Statistical analysis

This was a secondary analysis assessing for differences between treatment arms using Student’s t test for normally distributed data or Mann–Whitney U test for nonnormally distributed data. Pearson and Spearman correlation were used for normally distributed and nonnormally distributed data, respectively. Correlation analyses were restricted to proteins significantly affected by colchicine, after adjustment for false discovery rate (FDR). Two-sided significance tests were performed for all analyses. The Benjamini–Hochberg procedure was used to adjust for the FDR for multiple testing. SPSS v25.0 (IBM Corp, Armonk, NY) was used for statistical analyses.


Pre- and post-intervention samples from 35 subjects (colchicine n = 17, placebo n = 18) were available for testing. Baseline characteristics were similar between colchicine-treated and placebo-treated groups [Table 1]. Colchicine use did not significantly affect weight (−0.1 ± 2.3 vs. 1.4 ± 2.9 kg; p = 0.45) or fat-free mass (0.1 ± 1.6 vs. 0.7 ± 1.5 kg; p = 0.46). Using the nominal significance threshold of p < 0.05, concentrations of 75 molecules increased and 101 molecules decreased in the colchicine arm as compared with placebo [Supplementary Table 1]. After controlling for the FDR, 34 molecules remained significantly changed by colchicine [Table 2].

Table 1 Baseline participant characteristics.
Table 2 Biomarkers significantly affected by colchicine after controlling for false discovery rate.

As expected, multiple inflammatory molecules were decreased by colchicine [Fig. 1]. Among them, seven have specific roles with regards to neutrophil function: alpha 1-antichemotrypsin, bactericidal/permeability-increasing protein, CD177, matrix metalloproteinase 9 (MMP9), myeloperoxidase, proteinase 3, and S100A12. Other mediators of the innate immune system were also suppressed, including complement components C5a and C9, cyclooxygenase-2, haptoglobin, serum amyloid P, and surfactant protein D. In addition, oxidized LDL receptor (LOX-1) and phosphodiesterase 5A concentrations were decreased in the colchicine arm. Conversely, colchicine significantly increased several molecules involved in metabolism and tissue repair (growth/differentiation factor 15 [GDF15], heart-type fatty acid binding protein [hFABP], hepatocyte growth factor activator) as well as an anti-thrombotic molecule, protein C.

Fig. 1: Changes in Selected Circulating Biomarkers.
figure 1

Selected circulating biomarkers that were significantly a decreased or b increased in the colchicine arm as compared with placebo after adjustment for the false discovery rate. Bars represent median values, whiskers represent the 95% confidence interval. All values are expressed as relative fluorescence units.

Among colchicine-treated subjects, decreases in fasting glucose were most highly correlated with hFABP (ρ = −0.61, p = 0.009) and decreases in fasting insulin resistance, as measured by HOMA-IR, were most highly correlated with GDF15 (ρ = −0.63, p = 0.006). Changes in first-phase insulin secretion were most highly correlated with IL-6 (ρ = 0.63, p = 0.009) and protein C (r = −0.63, p = 0.009), while changes in SG were most highly correlated with karyopherin alpha 2 (r = 0.66, p = 0.005) and IL-6 (ρ = 0.64, p = 0.008). These correlations were all nominally significant, but did not survive FDR. Changes in LOX-1 were not significantly correlated with changes in oxidized LDL (r = −0.19, p = 0.46).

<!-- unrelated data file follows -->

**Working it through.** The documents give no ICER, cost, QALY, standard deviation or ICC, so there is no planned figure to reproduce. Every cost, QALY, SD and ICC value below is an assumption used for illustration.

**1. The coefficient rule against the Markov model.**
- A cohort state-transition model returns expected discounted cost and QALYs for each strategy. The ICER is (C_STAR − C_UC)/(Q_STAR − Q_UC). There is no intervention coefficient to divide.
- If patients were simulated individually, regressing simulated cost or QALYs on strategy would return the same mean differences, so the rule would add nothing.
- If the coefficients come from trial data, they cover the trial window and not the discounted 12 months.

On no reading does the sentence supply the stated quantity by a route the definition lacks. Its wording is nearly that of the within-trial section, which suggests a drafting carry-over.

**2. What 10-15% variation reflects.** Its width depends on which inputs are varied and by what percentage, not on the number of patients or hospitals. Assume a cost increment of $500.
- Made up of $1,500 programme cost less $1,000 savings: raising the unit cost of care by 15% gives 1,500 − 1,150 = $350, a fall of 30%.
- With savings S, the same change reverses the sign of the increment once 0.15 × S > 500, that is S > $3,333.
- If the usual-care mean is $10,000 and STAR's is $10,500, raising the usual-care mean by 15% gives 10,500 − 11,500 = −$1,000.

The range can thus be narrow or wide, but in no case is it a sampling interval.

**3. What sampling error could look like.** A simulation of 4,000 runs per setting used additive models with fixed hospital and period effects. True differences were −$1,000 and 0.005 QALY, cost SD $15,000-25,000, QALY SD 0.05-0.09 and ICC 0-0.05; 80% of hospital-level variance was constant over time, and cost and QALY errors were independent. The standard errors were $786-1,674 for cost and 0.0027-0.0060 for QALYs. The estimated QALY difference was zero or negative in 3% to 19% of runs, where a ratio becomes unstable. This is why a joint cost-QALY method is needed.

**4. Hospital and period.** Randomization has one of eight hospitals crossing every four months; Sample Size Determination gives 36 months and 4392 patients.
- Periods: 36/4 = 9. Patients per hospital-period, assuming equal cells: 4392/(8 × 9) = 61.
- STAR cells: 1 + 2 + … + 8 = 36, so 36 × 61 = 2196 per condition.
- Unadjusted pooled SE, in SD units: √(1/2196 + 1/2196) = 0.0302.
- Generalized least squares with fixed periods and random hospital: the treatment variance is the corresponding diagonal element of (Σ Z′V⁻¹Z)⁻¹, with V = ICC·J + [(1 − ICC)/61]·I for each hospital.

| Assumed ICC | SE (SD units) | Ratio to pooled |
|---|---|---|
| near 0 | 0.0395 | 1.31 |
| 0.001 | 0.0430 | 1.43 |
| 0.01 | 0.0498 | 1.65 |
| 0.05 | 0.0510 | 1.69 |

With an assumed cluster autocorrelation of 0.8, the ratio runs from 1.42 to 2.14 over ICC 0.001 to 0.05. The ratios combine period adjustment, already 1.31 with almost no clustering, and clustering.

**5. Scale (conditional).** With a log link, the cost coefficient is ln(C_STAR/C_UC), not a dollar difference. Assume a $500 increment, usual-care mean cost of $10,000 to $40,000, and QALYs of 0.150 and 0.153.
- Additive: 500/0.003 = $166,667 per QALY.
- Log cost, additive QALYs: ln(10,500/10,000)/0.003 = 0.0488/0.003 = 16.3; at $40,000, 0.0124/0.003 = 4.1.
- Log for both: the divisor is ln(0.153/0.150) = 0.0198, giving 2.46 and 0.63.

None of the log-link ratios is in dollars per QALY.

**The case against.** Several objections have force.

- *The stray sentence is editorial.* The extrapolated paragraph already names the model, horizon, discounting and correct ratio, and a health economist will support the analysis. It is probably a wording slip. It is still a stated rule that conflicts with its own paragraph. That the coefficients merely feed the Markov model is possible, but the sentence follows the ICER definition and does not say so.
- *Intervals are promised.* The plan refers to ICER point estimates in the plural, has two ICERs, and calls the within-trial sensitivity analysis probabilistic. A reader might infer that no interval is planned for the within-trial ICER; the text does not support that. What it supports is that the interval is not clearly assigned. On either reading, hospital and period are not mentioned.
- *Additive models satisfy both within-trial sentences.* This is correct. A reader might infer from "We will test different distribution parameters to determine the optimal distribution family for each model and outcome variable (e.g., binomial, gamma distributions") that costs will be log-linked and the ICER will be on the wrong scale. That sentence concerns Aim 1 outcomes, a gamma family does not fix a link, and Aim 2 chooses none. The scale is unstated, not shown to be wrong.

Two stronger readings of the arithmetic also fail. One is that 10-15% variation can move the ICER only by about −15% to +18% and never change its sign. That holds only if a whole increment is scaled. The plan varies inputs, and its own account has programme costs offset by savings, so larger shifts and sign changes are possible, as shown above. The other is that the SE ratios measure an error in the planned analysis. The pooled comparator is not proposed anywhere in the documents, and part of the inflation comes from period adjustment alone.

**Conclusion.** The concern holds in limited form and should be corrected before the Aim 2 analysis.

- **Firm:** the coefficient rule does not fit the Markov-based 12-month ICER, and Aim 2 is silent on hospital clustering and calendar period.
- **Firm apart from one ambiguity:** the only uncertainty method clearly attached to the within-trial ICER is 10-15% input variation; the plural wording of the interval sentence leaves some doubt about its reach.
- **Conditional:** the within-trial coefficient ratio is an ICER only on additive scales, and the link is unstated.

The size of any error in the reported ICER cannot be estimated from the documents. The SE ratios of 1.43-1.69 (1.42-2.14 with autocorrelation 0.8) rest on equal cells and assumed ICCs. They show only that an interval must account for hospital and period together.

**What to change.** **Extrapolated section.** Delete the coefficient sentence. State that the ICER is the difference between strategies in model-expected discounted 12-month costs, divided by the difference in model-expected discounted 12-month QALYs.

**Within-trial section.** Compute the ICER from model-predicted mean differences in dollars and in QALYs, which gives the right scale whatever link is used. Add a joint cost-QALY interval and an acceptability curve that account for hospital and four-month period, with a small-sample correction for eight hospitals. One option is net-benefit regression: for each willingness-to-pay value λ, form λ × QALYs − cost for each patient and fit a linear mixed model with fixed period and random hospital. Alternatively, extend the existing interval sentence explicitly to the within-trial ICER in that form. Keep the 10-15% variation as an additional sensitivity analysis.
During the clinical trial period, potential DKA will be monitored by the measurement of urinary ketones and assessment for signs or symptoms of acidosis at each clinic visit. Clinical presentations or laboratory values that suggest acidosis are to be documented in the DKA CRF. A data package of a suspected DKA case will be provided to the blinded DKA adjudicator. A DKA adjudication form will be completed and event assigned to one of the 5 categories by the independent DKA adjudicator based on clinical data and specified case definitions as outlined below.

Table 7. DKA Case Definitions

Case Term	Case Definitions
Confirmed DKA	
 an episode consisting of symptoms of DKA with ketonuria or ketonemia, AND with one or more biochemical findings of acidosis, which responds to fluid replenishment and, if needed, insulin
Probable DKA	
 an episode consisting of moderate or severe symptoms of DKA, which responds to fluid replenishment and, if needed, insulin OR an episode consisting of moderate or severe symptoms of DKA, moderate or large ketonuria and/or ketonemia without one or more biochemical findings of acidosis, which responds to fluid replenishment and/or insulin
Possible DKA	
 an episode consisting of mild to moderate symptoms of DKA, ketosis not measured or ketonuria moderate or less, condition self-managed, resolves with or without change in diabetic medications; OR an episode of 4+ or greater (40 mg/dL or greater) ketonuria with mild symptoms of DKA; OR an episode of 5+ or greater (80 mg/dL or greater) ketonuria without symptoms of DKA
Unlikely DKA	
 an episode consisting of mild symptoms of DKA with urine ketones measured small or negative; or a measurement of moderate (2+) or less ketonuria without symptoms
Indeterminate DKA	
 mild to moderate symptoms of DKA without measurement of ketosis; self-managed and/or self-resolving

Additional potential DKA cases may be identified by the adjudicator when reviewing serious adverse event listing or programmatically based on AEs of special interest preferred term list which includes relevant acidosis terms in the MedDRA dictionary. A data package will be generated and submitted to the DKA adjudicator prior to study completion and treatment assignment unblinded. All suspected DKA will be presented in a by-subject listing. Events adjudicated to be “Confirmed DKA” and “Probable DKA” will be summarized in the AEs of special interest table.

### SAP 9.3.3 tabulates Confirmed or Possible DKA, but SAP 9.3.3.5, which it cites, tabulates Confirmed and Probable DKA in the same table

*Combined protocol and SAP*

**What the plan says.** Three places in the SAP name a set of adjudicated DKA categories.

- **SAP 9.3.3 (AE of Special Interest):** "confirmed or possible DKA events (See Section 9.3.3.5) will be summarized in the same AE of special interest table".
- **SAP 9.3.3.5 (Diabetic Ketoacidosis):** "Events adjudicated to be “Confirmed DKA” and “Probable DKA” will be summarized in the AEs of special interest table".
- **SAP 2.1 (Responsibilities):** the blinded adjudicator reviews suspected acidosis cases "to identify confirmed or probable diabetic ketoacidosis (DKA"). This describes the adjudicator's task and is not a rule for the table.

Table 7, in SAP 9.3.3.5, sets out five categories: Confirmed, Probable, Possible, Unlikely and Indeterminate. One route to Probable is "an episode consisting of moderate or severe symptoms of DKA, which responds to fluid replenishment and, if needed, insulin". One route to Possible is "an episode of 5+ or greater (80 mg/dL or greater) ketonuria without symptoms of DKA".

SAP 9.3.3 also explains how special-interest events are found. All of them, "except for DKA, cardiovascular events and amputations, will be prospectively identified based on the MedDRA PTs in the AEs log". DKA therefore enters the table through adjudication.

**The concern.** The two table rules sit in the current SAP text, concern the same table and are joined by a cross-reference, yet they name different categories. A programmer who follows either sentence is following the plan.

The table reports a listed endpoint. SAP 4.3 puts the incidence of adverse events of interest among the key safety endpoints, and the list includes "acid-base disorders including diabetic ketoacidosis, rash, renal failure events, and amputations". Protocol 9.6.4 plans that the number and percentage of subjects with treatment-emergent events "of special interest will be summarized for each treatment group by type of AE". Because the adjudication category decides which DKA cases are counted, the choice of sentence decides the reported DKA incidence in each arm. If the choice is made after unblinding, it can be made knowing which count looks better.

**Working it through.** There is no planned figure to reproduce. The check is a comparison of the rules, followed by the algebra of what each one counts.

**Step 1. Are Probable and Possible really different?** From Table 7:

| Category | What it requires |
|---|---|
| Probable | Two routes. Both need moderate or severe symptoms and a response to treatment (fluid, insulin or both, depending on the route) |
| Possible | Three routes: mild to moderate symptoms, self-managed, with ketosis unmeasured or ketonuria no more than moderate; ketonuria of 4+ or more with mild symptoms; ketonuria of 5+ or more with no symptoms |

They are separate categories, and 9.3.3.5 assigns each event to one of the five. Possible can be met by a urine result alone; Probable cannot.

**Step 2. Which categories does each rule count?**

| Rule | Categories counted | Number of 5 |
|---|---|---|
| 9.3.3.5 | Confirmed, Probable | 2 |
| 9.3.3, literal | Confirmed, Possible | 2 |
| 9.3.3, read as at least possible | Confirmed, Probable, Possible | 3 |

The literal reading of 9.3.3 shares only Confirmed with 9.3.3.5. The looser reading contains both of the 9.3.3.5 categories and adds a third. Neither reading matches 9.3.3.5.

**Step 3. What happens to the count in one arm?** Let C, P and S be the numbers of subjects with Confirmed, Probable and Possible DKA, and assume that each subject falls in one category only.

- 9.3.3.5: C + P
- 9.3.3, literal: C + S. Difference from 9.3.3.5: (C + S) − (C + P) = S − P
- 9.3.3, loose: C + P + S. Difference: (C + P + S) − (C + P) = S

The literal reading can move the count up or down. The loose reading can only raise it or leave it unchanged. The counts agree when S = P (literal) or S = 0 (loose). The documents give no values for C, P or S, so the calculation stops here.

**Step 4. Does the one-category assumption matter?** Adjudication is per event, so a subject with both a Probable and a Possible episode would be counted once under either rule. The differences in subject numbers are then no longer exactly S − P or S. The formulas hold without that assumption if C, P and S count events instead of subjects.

Previous studies have examined colchicine’s clinical and inflammatory effects in secondary or tertiary prevention, after patients developed significant CVD [7]. Among individuals with obesity prior to development of significant comorbidity, a pilot RCT found colchicine reduced CRP and ESR, improved fasting insulin resistance, with a trend towards improvement of fasting glucose, fasting insulin and insulin-independent glucose disposal (SG) [5]. However, colchicine’s effects on different inflammatory pathways in obesity, and how these pathways are associated with colchicine’s effects on metabolic parameters, are largely unknown.

In the present study, we found that colchicine affected multiple important circulating metabolic and inflammatory mediators in individuals with obesity and MetS. Specifically, GDF15, a growth factor associated with diabetes and CVD, was increased by colchicine in our study. Decreases in insulin resistance in colchicine-treated subjects were also highly inversely correlated with changes in GDF15 levels. GDF15 is often released as part of a stress response after anoxia or tissue injury, although conflicting evidence exists whether it contributes to, or protects against, diabetes and CVD development. In large cohort studies, GDF15 concentrations were associated with increased risk of diabetes, CVD, and mortality [12]. Conversely, in mouse models GDF15 was protective to ischemic cardiomyocytes [13] and injured pancreatic beta cells [14]. Interestingly, GDF15 may be responsible for metformin’s beneficial effects on weight loss and energy expenditure [15], and colchicine’s metabolic benefits may in part come from its ability to stimulate hepatic GDF15 production [16].